Mon 12 Apr 2010
When you wake up bright-eyed and bushy-tailed at the crack of noon on a Sunday, there’s nothing that says “Thank God it’s still the weekend” quite like brunch. Whether it’s just you and a significant other or a big group outing, brunch has a certain cache that breakfast and lunch never quite attain. Maybe it’s the fact that it’s socially acceptable to drink before noon at brunch…
Last month, we received an invitation to a bloggers’ brunch to introduce Birch & Barley’s new brunch menu. We joined our fellow bloggers from Adventures in Shaw, The Arugula Files, Brunch and the City, and Mango & Tomato for an epic tour of the various sweet and savory offerings on the menu. Although we didn’t get a chance to experience an average brunch service, we definitely had the opportunity to sample a wider range of dishes than we otherwise would have.
I couldn’t help but laugh as Elizabeth and our fellow writers prepared for the feast. Each one in turn reached into her bag and pulled out…the exact same camera. Someone needs to alert the folks at Canon that their DSLR Rebel is THE camera of choice among the DC bloggerati.
The drink is basically a Bloody Mary with the vodka replaced by a lighter beer. Not surprisingly, Birch & Barley’s version hit it out of the park. The bartender was liberal with the spices and the beer’s carbonation gives the drink an effervescence that a Bloody Mary lacks. The combination of the two makes for an easy-drinking start to brunch, and it definitely highlights the bar/restaurant’s commitment to quality beer.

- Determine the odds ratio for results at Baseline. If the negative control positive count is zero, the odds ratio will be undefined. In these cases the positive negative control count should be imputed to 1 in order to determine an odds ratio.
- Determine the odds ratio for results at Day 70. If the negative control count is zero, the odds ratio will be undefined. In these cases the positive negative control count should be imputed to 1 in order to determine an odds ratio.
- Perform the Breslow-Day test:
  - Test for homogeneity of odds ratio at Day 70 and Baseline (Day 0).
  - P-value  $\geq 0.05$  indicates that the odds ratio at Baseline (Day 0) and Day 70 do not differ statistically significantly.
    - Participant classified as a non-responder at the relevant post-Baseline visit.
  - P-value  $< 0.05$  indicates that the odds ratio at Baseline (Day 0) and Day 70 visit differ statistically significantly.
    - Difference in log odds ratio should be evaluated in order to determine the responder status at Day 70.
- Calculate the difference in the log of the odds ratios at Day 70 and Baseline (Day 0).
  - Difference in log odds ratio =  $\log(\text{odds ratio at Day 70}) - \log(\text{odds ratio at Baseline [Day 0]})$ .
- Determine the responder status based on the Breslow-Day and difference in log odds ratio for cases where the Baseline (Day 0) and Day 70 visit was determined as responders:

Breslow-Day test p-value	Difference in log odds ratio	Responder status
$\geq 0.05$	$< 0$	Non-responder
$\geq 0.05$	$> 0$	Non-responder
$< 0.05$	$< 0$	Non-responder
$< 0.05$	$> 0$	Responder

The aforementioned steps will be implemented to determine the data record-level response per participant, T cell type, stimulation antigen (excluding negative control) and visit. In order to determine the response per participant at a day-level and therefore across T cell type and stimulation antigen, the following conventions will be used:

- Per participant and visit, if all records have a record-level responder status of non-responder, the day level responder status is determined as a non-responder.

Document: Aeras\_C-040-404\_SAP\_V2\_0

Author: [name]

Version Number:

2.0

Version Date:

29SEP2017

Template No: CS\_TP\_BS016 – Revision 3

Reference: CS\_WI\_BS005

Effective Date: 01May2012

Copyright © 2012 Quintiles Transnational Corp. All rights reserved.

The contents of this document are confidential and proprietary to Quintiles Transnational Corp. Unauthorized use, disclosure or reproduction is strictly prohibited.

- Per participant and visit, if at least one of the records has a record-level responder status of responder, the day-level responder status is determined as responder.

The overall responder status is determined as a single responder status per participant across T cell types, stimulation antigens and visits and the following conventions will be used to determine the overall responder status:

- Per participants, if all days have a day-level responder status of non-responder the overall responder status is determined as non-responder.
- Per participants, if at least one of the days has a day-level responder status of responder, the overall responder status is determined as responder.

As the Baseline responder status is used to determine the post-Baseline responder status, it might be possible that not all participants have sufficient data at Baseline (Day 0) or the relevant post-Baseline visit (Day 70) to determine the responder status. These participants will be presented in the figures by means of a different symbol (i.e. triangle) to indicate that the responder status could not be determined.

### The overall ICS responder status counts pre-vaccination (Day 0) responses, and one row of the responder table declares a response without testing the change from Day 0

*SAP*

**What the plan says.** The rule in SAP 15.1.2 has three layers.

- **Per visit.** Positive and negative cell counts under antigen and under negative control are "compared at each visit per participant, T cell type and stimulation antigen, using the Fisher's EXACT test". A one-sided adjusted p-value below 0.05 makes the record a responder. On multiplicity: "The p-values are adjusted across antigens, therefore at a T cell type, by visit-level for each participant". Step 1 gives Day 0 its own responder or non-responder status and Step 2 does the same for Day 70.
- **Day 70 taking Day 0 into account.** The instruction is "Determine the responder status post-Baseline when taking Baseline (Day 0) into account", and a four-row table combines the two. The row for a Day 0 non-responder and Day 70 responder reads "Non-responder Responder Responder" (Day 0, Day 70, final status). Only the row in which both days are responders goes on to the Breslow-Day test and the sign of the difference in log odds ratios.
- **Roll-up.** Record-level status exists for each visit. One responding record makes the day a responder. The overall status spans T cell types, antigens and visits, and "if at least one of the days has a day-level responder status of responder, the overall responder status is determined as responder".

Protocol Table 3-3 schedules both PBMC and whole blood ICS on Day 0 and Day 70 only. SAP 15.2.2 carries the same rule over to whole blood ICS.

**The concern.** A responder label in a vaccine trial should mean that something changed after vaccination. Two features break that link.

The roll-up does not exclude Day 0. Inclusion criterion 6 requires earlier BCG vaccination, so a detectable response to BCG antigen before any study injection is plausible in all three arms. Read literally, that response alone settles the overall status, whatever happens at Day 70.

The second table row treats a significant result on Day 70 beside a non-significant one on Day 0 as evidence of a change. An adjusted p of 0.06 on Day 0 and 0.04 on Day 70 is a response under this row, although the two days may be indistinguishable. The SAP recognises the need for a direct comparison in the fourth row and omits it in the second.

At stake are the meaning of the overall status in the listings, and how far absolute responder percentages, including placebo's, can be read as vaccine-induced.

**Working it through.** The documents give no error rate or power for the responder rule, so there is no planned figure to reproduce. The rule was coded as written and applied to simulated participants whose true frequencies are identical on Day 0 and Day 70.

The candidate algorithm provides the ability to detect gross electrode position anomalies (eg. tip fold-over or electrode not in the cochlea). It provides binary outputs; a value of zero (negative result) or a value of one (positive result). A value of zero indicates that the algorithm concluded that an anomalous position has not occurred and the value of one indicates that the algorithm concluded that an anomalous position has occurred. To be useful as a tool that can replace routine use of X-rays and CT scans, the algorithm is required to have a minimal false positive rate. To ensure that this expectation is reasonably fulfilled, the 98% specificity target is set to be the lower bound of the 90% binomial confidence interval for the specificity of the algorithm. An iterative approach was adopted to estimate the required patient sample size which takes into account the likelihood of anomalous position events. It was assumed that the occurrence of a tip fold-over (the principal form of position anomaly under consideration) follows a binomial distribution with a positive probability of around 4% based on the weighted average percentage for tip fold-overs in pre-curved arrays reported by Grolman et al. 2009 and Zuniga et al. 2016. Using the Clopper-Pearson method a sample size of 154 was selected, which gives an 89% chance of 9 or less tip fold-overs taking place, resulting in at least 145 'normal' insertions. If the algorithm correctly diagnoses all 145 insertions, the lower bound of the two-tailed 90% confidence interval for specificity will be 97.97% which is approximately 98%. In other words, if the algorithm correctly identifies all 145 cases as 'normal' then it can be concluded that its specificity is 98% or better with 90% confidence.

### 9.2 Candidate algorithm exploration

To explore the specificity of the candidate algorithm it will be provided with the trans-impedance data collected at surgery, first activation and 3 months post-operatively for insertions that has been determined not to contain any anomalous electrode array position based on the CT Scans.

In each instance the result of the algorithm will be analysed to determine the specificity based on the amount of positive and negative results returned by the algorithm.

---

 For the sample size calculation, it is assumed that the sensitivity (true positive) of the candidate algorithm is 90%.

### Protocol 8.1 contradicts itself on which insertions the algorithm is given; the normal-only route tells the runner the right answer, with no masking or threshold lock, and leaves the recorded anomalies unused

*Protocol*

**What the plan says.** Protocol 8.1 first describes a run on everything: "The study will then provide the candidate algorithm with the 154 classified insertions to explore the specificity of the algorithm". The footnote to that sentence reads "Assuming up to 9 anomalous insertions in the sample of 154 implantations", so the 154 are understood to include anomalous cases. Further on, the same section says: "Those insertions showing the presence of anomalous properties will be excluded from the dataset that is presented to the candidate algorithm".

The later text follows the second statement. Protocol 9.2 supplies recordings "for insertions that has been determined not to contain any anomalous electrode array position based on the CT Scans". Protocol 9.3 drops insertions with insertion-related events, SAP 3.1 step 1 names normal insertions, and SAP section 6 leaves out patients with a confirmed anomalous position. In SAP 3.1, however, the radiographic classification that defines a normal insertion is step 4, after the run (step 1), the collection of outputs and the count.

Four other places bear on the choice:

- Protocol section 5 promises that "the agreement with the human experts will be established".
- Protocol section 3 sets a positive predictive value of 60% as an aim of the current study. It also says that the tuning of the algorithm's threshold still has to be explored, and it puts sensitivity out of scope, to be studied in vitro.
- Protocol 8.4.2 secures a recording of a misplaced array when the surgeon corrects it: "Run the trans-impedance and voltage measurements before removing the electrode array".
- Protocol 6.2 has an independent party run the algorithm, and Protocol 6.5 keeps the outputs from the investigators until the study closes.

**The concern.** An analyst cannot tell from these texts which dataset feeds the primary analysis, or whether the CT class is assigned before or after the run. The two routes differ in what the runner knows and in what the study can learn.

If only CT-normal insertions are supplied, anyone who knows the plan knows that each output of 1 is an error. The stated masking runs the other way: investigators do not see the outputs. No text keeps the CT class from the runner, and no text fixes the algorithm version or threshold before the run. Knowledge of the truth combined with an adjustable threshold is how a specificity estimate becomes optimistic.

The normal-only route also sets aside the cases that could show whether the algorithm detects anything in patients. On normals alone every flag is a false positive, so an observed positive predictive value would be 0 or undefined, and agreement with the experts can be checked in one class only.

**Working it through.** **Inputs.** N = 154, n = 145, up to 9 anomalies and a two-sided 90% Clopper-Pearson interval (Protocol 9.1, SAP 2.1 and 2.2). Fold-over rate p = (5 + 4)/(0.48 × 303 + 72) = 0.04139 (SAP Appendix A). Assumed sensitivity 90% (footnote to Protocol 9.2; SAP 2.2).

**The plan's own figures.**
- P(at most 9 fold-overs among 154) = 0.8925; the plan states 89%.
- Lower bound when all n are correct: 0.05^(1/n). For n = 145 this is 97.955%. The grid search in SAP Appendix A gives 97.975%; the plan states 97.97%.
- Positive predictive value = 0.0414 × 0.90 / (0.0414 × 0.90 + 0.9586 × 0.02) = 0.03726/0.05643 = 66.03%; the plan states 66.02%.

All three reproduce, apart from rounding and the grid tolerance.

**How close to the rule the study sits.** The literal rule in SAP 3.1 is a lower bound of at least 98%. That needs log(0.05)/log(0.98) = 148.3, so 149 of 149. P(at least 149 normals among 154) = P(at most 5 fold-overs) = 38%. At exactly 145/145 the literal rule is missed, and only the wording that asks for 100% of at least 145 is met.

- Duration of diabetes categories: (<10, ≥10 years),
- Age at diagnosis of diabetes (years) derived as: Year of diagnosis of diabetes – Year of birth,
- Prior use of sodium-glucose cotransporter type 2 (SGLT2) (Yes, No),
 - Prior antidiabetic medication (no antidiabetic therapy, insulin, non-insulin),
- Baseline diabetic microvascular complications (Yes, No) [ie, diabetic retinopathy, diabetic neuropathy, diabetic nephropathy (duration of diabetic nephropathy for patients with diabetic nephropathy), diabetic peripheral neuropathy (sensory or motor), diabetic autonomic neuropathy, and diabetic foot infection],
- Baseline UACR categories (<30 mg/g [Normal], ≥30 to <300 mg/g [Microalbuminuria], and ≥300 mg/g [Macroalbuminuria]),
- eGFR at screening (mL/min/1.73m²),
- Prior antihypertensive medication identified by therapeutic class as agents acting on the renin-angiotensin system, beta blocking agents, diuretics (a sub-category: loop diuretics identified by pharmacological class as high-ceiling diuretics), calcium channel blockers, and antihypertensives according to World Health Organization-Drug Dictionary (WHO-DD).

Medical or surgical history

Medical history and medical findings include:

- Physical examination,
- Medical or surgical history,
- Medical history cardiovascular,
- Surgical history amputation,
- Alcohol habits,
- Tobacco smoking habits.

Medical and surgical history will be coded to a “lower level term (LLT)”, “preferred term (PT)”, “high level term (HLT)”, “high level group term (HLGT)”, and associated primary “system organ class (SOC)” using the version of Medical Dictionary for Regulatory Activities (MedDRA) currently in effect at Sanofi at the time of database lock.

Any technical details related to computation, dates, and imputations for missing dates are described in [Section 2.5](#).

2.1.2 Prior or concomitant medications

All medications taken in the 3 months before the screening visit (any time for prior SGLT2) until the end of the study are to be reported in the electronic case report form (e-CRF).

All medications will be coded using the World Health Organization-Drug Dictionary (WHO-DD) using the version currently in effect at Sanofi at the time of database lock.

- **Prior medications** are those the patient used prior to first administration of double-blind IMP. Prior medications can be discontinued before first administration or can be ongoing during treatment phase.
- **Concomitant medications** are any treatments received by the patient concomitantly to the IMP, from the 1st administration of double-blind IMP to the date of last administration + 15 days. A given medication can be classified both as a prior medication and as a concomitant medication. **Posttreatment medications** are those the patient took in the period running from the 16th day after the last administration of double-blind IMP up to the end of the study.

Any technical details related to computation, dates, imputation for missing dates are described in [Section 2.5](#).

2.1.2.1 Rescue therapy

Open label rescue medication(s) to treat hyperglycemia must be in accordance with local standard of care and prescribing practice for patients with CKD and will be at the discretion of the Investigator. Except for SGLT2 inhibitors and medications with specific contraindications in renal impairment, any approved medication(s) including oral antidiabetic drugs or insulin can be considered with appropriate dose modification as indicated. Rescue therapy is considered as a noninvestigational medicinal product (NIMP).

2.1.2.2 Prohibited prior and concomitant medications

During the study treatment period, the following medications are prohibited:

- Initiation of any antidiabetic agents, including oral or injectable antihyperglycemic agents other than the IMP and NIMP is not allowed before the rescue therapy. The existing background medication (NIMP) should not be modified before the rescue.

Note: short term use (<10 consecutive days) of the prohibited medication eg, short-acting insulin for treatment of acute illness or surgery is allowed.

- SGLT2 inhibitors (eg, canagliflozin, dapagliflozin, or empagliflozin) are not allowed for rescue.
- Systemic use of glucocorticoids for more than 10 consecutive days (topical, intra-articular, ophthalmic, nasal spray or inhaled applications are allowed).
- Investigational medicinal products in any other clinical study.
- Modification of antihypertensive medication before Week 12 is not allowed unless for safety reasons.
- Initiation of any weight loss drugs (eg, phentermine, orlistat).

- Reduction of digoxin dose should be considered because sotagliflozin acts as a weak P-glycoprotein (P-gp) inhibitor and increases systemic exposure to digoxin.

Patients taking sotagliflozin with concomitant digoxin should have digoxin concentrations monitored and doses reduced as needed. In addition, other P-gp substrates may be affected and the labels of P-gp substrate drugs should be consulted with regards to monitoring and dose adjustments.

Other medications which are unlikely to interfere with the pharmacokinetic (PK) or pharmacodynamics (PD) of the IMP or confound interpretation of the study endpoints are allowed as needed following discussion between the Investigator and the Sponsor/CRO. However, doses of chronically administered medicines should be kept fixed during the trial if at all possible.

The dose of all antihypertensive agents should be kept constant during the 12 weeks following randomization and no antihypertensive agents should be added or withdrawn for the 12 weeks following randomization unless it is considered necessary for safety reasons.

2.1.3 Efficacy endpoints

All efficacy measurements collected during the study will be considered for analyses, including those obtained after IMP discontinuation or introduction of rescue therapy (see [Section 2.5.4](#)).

From there we made our way to the table, where a veritable feast was laid before us. Check out some of the images after the jump to decide for yourself if brunch in a beer bar is a brilliant must-do or just another positive addition to DC’s brunch scene.
The menu for brunch at Birch & Barley is pretty straightforward as brunches go. You’ve got your egg dishes, your baked goods like pancakes and waffles, and a few perfunctory lunch options thrown in for good measure. But Birch & Barley demonstrates the same commitment to quality that we’ve found throughout the Neighborhood Restaurant Group’s family of establishments. It shows through in touches like the local duck eggs atop the corned beef hash.
At our host’s urging, we all ordered from the main menu, and we managed to cover a decent number of dishes among the seven of us. We had plenty to choose from, including old favorites like the Croque Madame and Chicken and Waffles as well as creative twists like the Brat Burger (patty made from spicy sausage) and the Whiskey-Vanilla French Toast.
But what’ s a brunch without cocktails and pastries? Before we could dig into our selections, we got a chance to try Pastry Chef Tiffany MacIsaac’s handiwork. Sticky buns, stuffed with a warm, gooey cream cheese filling and topped with pecans, were an immediate hit. But the real star of the show was the lemon-poppy seed raised doughnut served as one of an assortment of three that also included a doughnut dusted with cinnamon and sugar and an airy chocolate glazed. There was something light and refreshing about the lemon-poppy seed treat that made you forget the fact that it had been recently fried. It’s a good thing they’re not available by the dozen…